Parliament’s Environment Committee calls for EU wide water meters

There should be a European Union-wide water pricing policy, with water meters installed on farms, in industry and in private households if the threat of acute water shortages over the coming decades is to be averted, says a new report adopted by the European Parliament’s Environment Committee on 9 October.

The report was adopted by 30 votes to 18, with one abstention, and endorses the European Commission’s view, set out in a consultation paper that water pricing should be used to encourage the sustainable use of water, cover the costs of services associated with water and reduce water pollution. The issue is a major aspect of the EU Water Framework Directive, adopted last year (see related story). The committee’s vote acts as an initial pointer to Parliament’s response to the draft legislation to implement Article 9 of the directive – requiring pricing policies to provide adequate incentives to efficient use of water – when it is published.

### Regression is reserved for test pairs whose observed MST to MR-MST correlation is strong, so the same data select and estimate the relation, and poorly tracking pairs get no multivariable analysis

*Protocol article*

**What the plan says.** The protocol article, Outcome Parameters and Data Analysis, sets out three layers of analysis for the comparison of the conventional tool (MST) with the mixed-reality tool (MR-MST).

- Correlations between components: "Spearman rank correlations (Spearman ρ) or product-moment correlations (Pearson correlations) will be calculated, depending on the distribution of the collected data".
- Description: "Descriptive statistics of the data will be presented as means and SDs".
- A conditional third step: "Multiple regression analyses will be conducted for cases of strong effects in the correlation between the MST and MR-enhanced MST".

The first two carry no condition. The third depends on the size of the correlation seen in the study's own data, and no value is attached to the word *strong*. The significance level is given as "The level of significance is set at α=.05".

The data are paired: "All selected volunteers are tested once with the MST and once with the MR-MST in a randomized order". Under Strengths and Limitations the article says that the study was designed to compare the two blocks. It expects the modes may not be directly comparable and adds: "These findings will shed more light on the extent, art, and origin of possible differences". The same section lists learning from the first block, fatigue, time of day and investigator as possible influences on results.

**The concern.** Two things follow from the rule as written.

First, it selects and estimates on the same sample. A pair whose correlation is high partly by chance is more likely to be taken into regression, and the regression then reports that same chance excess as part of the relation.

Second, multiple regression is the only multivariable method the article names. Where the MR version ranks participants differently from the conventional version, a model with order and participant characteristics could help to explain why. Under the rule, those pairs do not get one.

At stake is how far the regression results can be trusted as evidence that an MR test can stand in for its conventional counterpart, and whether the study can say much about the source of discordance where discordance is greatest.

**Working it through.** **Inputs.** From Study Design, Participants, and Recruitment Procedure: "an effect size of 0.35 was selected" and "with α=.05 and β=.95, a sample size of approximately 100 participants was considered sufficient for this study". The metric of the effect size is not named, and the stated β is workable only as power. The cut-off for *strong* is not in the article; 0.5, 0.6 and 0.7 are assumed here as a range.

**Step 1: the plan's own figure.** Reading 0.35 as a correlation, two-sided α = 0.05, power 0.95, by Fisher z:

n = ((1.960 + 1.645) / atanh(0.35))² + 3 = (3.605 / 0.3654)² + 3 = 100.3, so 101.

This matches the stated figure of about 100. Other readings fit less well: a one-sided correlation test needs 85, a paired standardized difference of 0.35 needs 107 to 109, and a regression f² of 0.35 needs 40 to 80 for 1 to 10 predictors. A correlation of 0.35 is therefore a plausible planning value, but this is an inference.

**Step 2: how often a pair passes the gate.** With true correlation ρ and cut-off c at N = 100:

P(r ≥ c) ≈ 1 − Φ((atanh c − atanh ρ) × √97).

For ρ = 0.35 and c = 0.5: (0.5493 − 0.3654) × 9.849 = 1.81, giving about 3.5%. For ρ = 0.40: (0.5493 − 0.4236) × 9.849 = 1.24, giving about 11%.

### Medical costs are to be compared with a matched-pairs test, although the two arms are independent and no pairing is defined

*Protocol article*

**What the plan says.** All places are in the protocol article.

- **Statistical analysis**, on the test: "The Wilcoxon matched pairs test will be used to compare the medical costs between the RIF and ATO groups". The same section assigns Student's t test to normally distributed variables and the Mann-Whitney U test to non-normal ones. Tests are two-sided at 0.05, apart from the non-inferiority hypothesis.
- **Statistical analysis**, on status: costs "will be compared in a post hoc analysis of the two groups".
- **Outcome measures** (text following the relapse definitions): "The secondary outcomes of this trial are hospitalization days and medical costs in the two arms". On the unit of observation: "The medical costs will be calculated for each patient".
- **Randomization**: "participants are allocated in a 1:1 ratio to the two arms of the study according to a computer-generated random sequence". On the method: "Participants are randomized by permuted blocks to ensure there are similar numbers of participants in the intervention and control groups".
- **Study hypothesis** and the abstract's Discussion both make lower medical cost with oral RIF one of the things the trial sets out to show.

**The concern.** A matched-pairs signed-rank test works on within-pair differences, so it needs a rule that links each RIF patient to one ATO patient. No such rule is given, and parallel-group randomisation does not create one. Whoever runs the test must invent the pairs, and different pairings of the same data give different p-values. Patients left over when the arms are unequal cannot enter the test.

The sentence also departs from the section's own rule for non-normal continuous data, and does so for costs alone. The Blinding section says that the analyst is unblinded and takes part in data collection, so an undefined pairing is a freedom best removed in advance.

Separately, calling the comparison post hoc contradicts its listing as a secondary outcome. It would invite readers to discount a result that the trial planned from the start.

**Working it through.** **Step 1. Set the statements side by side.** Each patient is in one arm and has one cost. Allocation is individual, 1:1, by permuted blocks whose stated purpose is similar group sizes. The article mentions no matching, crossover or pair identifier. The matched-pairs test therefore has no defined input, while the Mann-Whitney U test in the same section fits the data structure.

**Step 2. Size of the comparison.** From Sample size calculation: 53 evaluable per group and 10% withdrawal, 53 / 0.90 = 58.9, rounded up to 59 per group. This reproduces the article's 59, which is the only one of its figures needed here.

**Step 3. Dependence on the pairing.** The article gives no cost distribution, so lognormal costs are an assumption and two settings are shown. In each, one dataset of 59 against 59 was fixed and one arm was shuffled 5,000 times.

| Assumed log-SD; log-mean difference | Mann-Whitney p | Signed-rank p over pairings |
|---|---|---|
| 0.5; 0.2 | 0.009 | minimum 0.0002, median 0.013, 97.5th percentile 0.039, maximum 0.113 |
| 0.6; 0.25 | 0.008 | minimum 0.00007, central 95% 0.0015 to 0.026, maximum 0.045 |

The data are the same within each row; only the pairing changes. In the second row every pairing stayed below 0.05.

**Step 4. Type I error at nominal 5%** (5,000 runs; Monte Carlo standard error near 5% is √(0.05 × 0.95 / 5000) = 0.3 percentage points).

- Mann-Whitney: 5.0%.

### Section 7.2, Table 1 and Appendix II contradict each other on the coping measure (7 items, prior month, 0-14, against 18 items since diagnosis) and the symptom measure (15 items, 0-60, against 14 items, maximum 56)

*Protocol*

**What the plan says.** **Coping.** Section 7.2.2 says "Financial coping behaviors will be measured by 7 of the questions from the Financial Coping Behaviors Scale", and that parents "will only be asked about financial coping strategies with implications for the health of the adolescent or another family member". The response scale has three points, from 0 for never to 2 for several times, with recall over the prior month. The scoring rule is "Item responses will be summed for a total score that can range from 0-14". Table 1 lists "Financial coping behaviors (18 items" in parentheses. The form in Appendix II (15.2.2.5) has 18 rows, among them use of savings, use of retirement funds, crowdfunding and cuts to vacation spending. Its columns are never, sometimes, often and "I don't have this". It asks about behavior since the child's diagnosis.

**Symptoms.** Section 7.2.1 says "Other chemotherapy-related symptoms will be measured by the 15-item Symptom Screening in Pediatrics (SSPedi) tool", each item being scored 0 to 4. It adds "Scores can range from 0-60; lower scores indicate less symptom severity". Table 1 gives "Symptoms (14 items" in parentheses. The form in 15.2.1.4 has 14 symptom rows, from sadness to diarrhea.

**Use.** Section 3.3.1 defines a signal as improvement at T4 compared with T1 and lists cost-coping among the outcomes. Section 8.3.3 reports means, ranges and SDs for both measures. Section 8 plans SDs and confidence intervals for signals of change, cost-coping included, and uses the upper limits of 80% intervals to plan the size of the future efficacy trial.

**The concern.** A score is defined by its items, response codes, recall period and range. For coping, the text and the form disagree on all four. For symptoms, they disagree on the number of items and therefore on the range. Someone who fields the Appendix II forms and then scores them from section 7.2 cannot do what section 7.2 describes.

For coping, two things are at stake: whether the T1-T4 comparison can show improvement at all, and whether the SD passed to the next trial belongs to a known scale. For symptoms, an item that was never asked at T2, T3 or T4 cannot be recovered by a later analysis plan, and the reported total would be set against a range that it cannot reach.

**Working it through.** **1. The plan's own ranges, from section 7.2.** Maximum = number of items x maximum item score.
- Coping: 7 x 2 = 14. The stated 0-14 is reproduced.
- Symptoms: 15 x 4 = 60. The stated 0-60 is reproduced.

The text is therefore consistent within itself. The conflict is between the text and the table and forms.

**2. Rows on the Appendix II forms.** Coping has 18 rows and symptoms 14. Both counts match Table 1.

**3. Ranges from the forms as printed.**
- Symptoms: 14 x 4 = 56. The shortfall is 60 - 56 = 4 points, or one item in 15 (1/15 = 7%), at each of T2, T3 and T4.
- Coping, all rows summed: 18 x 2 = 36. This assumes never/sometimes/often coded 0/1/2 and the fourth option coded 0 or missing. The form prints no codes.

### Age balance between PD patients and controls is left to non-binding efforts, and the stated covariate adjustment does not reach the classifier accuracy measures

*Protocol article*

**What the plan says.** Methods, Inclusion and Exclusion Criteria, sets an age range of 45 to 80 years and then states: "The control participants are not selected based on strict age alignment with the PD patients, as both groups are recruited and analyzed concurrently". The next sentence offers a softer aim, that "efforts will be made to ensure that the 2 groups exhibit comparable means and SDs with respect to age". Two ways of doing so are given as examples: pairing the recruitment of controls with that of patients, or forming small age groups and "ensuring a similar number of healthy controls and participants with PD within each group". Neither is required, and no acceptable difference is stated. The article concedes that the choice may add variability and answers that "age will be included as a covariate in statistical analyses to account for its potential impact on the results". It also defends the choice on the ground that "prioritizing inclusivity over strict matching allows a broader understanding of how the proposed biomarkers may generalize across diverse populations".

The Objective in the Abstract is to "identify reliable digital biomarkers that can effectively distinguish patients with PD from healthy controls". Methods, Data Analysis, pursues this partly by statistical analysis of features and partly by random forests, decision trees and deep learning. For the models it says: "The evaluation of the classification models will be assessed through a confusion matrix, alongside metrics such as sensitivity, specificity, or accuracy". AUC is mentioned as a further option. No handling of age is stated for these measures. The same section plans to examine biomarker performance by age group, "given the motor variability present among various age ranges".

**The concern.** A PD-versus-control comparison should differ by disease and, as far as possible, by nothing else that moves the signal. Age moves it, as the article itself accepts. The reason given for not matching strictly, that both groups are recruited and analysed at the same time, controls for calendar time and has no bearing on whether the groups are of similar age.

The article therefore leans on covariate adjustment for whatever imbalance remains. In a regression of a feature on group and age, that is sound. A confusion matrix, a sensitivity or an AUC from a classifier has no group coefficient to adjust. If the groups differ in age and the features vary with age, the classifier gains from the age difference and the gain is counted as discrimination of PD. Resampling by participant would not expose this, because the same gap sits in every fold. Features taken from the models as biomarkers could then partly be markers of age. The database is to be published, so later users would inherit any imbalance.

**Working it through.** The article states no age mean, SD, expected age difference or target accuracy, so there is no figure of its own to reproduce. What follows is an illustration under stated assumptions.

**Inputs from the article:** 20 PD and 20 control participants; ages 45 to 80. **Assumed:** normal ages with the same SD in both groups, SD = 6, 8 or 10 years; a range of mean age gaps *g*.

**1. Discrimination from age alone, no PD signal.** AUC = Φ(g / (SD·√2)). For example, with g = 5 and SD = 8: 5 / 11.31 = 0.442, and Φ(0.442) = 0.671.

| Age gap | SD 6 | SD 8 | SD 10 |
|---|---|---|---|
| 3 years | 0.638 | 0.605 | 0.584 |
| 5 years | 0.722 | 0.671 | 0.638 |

The committee says that it opposes the liberalisation of the water market, and voted to delete references in the report to public-private sector co-operation. The report emphasises that water is not a commercial product and that access to it is an inalienable human right. It must be used responsibly with individual sectors of the economy bearing the “environmental and resource costs they have caused” and metering devices are essential for this, the committee says, also calling for polluters to pay for the costs of treating water.

The pricing system should be progressive, and appropriate for the geographical area and the sector concerned, but should also ensure that all consumers – especially for domestic use – are able to afford the minimum amount of water needed to maintain quality of life, said the committee. There should also be penalties for wasting water, and any water-related subsidies that run counter to EU environmental legislation should be phased out. However, pricing should not be the only method of developing sustainable water use, says the report, but should be a mix of measures including public information campaigns.

A spokesman for the Environment Committee was unavailable for comment on the effects of the proposals on private water companies.

Action inspires action. Stay ahead of the curve with sustainability and energy newsletters from edie